J.J. Abrams directed big-budget spectacles like "Mission: Impossible 3" and "Star Trek," but even he knows movie costs are out of control.

"It is preposterous and embarrassing that movies cost what they do," the director and producer told Ben Fritz of the Los Angeles Times.

Between his blockbusters -- like the upcoming "Star Trek 2," which the Times stipulates costs upward of $180 million -- Abrams was able to make smaller-scale films like "Super 8" and "Cloverfield." Of course, with Hollywood economics the way they are, not all filmmakers are as lucky.

Despite $184 million in global ticket sales, Spike Lee was never able to get a sequel to "Inside Man" off the ground.

"That film made a ton, and it didn’t even cost a lot," Lee told Moviefone, lamenting the fact that "Inside Man 2" didn't happen.

The same issue befell Adam McKay with "Anchorman 2," though the director was eventually able to put plans in motion for the sequel.

"[T]heir numbers machine purely looked at the box office. It didn’t project off of DVD sales and TV and cultural influence. It stopped at the box office," McKay told THR when discussing the studio's reluctance to make the film.

All of which is surprising, since -- as Abrams states -- the budgets for some recent Hollywood films crested $250 million. However, those kind of films might become an anomaly in Hollywood. Universal started belt-tightening last year.

"We looked at the economics of ['At the Mountains of Madness' and 'Dark Tower'] and it just didn't make sense for us, for what we would have to put out for what we could make back," Ron Meyer, Universal Pictures president said last year, when asked about "At the Mountain of Madness" and "Dark Tower," two high-profile films the studio jettisoned. "It didn't feel secure enough for us, and that's the reason we didn't do it."

For more on Abrams' thoughts, head over to the Los Angeles Times.

[via LAT]


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  • "Heaven's Gate," 1980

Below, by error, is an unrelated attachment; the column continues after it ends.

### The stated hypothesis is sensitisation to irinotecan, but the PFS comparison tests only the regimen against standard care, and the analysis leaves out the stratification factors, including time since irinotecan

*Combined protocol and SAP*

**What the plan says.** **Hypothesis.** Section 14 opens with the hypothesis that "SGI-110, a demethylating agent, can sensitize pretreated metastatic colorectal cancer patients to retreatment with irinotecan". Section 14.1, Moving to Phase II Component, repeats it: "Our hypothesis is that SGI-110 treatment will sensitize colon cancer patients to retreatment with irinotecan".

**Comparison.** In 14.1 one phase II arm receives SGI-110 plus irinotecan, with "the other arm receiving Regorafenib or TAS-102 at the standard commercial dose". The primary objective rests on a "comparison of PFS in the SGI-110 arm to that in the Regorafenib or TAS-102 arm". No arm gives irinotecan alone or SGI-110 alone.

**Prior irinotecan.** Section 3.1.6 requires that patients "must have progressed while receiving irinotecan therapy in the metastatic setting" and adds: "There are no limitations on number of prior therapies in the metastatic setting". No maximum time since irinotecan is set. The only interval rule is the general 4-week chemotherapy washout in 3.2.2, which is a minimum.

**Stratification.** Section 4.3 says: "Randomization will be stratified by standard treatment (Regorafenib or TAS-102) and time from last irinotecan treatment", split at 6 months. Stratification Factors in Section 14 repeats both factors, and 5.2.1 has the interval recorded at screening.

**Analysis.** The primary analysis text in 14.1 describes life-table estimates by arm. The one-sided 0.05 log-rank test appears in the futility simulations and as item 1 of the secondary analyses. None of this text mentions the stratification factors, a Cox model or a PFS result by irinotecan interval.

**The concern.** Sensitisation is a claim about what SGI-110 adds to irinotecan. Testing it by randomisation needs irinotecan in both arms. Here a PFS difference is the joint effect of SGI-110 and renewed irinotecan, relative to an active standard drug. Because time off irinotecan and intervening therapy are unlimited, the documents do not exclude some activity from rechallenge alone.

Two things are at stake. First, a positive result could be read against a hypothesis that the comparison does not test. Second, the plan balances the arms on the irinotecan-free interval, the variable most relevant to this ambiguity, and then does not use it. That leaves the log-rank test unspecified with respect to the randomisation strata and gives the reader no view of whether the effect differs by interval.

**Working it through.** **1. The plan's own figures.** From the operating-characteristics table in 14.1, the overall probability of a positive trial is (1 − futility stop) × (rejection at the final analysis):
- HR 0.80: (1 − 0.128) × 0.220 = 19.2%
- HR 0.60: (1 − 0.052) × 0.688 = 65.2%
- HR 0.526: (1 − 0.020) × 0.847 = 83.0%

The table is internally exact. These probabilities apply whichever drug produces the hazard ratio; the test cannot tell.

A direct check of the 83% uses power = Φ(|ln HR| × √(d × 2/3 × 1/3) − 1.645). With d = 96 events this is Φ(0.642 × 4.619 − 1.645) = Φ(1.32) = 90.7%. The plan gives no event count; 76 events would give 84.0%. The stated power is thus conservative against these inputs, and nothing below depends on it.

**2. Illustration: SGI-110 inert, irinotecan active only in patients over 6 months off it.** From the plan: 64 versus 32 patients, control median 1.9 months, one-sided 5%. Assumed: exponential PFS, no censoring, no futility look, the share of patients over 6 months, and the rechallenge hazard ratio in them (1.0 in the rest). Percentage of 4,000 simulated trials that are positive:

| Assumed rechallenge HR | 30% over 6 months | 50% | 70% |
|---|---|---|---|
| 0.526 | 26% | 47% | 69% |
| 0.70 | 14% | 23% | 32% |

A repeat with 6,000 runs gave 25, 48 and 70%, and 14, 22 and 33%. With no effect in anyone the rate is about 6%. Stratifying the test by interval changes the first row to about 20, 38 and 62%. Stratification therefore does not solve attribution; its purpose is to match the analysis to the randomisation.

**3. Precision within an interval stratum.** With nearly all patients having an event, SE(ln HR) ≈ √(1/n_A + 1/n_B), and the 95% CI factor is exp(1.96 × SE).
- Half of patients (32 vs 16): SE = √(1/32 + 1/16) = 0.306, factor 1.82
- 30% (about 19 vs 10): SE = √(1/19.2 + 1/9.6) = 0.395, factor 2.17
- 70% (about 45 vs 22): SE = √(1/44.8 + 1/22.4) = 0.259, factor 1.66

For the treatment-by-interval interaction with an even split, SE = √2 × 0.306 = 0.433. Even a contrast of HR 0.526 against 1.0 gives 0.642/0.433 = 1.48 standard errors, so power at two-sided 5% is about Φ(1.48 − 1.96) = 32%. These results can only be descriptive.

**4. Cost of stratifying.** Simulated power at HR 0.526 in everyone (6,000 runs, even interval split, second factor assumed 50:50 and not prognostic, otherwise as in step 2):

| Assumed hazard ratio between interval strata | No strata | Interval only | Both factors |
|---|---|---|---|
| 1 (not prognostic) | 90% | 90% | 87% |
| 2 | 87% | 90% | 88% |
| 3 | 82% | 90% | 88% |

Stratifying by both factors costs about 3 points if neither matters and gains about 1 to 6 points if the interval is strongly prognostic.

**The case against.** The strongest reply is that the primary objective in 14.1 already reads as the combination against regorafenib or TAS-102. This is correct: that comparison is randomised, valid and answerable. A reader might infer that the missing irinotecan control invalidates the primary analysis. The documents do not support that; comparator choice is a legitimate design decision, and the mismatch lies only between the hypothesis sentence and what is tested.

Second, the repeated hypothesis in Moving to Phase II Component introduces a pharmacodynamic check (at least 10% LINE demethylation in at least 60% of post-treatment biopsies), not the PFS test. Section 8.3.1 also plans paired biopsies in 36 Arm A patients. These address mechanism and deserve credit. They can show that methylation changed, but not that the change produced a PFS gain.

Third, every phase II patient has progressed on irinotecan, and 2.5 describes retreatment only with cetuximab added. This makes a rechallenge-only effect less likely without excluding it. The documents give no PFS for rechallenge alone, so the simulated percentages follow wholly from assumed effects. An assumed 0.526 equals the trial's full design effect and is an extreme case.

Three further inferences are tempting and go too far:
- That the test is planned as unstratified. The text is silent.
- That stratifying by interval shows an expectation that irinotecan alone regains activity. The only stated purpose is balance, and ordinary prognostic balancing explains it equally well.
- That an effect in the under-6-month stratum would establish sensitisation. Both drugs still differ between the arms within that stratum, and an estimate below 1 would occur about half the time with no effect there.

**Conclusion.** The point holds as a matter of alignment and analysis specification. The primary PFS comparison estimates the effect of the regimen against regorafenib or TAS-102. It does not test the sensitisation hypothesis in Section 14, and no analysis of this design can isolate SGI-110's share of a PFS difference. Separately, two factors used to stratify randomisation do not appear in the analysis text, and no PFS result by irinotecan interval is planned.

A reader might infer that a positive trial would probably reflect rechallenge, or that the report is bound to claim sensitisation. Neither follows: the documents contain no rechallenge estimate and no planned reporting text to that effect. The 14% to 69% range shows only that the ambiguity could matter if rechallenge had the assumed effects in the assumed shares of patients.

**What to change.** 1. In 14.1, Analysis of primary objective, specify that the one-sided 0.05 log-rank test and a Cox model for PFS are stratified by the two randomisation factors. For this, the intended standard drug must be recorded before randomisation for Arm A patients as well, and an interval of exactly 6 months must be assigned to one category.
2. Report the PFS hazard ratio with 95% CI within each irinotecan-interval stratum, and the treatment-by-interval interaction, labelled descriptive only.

<strong>Cost</strong>: $44 million <strong>Worldwide gross</strong> $3.4 million <strong>Total losses</strong>: $40.6 million Director Michael Cimino had all sorts of cachet following his Oscar-winning work on "The Deer Hunter." His next feature? This costly mess, which is still synonymous with Hollywood hubris gone mad, 32 years after its release. Like "Cutthroat Island" did with Carolco, this film eventually led studio United Artists to shutter its doors.

  • "Ishtar," 1987

    <strong>Cost</strong>: $55 million <strong>Worldwide gross</strong>: $14.3 million <strong>Total losses</strong>: $40.7 million The road to ruin. The Warren Beatty and Dustin Hoffman comedy (from director Elaine May) was rife with post-production woes, which led to bad pre-release buzz. <a href="http://www.filmlinc.com/fcm/ja06/elainemay.htm" target="_hplink">As Mike Nichols</a>, May's former comedy partner, said: "['Ishtar'] is the prime example that I know of in Hollywood of studio suicide."

  • "Cutthroat Island," 1995

    <strong>Cost</strong>: $115 million <strong>Worldwide gross</strong>: $18.5 million <strong>Total losses</strong>: $96.5 million The movie that sunk (sorry) both Renny Harlin's directing career and production company Carolco, though who could be surprised? Even Harlin and star Geena Davis knew "Cutthroat Island" -- about a female pirate -- was bad news from the start. "We begged to be let go. We begged that we didn't have to make this movie," <a href="http://www.kcrw.com/etc/programs/tb/tb110912action_director_renn" target="_hplink">he told KCRW last year</a>. "We felt that a pirate movie with a female lead was suicidal, but we were contractually obligated."

  • "The 13th Warrior," 1999

    <strong>Cost</strong>: $160 million <strong>Worldwide gross</strong>: $61.9 million <strong>Total losses</strong>: $98.1 million Directed by John McTiernan ("Die Hard") and eventually re-cut by author Michael Crichton (who wrote "Eaters of the Dead," which the film was based on), "The 13th Warrior" was another career-altering bust. <a href="http://www.imdb.com/news/wenn/2003-11-20#celeb8" target="_hplink">The film left such a sour taste in the mouth of co-star Omar Sharif that he retired from acting for four years</a>.